Two of the hardest questions teens face as they work their way toward high school graduation are:
- What are you going to major in?
- What career are you working towards?
The issue with these questions is that teens have a limited exposure to the wide variety of subject areas and career choices available in today’s economy. They also lack the work experience needed to understand their interests and the relationship these interests have to their skill set. This understanding takes time to develop but, in the meantime, teens can raise their awareness of their interests and strengths by noticing key characteristics as they mature.
So instead of asking what do you want to be, we can help teens become more aware of their interests and skills sets by asking these questions:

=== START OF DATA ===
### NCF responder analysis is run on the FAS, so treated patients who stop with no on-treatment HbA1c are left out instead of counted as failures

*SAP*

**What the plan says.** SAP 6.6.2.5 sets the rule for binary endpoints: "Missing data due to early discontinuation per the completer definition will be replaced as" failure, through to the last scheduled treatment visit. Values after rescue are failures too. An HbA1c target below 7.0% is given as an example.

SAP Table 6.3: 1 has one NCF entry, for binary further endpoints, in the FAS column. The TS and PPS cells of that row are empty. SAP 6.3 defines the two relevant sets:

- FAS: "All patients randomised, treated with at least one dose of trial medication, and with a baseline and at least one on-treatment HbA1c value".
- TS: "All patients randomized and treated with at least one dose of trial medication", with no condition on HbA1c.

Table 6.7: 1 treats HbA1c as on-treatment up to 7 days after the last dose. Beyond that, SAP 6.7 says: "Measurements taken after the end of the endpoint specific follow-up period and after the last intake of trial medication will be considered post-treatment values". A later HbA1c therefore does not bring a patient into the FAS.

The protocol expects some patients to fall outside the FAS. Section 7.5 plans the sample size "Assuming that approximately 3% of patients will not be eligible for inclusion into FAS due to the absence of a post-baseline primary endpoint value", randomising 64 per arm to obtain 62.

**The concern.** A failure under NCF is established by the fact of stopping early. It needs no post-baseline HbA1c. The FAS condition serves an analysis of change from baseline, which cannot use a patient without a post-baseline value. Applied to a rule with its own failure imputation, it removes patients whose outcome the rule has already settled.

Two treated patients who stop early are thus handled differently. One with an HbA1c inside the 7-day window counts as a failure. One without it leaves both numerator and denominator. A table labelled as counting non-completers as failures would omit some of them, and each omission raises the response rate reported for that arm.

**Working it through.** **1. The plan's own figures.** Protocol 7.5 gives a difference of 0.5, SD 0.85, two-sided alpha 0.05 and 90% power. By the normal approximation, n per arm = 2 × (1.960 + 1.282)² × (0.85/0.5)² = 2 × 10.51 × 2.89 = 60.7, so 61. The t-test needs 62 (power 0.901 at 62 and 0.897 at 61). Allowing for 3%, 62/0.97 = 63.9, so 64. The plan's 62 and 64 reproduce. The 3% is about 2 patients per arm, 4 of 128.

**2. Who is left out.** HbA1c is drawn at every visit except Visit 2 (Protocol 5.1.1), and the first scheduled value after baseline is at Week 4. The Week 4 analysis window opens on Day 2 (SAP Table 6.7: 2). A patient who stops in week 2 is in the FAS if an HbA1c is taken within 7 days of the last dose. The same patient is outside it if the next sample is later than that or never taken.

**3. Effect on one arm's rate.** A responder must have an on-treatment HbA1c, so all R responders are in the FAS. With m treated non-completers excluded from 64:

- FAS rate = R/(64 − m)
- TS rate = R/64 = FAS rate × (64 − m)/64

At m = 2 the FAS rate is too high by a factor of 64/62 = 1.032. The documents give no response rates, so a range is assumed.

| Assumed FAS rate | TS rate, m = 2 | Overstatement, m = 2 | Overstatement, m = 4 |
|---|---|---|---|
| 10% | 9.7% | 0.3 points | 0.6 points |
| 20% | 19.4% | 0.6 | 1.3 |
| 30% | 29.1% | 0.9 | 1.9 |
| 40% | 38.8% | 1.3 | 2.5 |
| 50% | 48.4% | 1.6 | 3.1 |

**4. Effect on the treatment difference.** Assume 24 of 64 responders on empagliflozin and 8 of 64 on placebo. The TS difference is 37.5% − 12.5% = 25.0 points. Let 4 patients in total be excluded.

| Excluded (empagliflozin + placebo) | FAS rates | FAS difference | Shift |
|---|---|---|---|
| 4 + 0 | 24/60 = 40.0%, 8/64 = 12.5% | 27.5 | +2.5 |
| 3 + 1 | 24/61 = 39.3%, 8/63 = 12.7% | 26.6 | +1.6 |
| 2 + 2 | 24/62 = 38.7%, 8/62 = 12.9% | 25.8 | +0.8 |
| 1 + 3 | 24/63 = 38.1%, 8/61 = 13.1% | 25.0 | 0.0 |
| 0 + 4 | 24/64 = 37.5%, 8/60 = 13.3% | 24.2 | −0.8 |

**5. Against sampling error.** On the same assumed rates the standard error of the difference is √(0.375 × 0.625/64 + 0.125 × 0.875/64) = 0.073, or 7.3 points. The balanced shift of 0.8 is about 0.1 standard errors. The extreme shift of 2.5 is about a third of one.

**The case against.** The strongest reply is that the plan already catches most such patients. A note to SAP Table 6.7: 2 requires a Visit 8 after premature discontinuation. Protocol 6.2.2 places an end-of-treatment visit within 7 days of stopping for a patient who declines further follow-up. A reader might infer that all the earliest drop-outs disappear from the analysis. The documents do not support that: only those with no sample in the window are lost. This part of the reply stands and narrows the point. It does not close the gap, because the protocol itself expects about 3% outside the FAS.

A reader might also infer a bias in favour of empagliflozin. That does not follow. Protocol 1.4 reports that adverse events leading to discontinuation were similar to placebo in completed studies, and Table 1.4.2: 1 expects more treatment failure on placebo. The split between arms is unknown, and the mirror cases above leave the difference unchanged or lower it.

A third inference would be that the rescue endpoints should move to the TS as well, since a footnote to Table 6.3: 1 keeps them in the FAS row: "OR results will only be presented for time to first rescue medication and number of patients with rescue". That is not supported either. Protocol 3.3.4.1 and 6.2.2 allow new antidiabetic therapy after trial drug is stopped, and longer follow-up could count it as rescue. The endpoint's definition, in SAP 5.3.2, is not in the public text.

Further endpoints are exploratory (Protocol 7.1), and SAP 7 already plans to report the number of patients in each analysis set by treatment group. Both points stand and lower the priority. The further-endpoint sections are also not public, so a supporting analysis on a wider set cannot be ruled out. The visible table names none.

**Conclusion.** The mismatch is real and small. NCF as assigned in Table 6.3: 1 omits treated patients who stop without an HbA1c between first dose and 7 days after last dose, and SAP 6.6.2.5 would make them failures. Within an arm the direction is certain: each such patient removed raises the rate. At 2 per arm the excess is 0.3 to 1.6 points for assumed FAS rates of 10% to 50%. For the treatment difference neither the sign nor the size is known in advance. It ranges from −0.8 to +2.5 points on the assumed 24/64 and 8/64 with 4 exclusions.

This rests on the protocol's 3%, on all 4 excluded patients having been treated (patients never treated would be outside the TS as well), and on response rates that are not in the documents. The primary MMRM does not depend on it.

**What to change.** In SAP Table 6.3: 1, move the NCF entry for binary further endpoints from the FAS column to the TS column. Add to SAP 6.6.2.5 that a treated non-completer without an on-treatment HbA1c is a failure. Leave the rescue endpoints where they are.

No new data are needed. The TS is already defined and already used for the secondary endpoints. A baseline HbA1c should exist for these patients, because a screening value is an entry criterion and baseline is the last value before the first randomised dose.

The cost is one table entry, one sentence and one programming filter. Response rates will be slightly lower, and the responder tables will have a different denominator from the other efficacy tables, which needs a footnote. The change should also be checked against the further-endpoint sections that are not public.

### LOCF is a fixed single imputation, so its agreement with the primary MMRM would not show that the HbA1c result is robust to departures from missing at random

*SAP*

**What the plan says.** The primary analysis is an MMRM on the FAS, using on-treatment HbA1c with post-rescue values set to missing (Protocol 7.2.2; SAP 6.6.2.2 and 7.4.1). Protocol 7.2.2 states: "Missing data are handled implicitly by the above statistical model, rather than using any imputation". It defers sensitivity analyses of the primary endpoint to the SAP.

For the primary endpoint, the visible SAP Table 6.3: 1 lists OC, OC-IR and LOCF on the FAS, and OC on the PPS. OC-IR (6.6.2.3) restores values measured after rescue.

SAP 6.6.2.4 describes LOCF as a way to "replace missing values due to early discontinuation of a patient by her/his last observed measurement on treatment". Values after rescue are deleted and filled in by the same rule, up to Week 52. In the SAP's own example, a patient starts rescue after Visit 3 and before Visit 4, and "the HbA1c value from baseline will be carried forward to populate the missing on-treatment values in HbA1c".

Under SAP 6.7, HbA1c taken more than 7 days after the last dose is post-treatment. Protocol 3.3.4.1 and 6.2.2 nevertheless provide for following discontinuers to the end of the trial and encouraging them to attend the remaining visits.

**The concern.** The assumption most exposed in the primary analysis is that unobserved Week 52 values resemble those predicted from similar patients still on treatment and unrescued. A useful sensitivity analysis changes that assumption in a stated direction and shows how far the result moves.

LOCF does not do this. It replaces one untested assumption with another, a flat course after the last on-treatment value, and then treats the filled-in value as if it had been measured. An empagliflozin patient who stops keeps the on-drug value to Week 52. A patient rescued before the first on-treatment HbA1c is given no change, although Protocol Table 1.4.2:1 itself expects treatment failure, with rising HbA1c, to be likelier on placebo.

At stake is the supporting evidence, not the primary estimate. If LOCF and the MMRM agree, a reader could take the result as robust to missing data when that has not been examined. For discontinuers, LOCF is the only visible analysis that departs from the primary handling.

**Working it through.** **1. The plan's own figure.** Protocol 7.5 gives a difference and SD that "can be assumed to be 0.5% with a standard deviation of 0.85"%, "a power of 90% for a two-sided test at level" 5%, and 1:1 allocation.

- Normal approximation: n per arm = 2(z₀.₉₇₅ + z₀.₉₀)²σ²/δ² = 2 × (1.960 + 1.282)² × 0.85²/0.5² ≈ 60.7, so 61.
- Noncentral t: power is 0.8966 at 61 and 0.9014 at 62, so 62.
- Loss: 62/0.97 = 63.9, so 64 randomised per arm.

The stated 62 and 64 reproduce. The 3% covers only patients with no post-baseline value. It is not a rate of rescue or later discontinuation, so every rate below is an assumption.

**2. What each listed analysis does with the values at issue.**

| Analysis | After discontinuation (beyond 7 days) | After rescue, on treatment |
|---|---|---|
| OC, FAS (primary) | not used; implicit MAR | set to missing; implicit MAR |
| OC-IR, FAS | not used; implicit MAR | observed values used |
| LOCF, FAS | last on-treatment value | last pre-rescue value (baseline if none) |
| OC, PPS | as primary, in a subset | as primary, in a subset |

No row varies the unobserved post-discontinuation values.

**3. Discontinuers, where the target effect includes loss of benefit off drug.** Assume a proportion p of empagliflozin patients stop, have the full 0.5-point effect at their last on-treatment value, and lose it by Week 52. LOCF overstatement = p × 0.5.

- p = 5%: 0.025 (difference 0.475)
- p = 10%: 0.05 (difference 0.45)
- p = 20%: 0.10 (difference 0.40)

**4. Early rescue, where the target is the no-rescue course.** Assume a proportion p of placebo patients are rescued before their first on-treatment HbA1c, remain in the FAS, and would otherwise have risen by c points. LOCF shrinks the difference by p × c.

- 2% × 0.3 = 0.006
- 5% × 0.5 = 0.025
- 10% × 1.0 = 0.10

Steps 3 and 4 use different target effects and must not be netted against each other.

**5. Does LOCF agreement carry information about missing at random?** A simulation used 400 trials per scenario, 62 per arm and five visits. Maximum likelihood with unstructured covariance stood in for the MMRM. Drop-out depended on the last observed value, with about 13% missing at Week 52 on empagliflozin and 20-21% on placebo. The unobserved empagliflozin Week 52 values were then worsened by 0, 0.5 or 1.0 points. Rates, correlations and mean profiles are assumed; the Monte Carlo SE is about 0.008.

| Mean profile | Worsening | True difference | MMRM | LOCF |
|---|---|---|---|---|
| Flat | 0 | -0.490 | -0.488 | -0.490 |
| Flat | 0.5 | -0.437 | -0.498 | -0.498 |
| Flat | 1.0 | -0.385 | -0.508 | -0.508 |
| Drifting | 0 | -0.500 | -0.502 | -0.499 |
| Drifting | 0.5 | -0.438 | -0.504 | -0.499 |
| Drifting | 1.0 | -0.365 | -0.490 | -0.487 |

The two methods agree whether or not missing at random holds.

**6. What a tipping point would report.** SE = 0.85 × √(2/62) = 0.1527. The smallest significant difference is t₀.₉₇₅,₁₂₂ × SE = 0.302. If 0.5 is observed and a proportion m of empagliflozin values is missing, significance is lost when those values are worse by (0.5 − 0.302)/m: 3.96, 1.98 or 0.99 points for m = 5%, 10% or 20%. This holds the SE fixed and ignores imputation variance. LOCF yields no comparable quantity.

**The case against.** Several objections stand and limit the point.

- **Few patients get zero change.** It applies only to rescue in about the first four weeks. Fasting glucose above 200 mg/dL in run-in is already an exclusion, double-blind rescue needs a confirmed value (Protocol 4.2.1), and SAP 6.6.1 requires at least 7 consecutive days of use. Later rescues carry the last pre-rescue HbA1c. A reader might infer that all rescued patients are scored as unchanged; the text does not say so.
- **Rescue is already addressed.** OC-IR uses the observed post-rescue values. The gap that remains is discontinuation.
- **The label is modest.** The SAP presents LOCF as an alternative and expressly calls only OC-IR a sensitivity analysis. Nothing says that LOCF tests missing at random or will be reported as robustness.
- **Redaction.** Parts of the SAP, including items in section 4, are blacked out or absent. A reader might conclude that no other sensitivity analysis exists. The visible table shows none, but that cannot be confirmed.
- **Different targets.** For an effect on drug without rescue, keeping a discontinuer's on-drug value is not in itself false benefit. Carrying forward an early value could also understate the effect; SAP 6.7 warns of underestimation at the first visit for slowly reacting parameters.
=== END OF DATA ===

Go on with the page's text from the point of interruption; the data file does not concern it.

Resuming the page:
- What academic subjects interest you most?
- What is the first subject you choose to study?
- What activity or area of study seems to come easier for you than others?
- If you have to spend an hour in a lecture, what topic would you choose?
- If you have to spend an hour doing an activity, what would it be?
In what subjects does your student say, "This is easy?" What subject does your student choose to study first? What types of books or topics does your student gravitate toward? How does your student choose to spend their free time?
As you begin to observe the areas of interest and areas of easy learning (a/k/a talents) in your student, consider helping them sort the interests and talents between what may be a hobby, a job, or a career.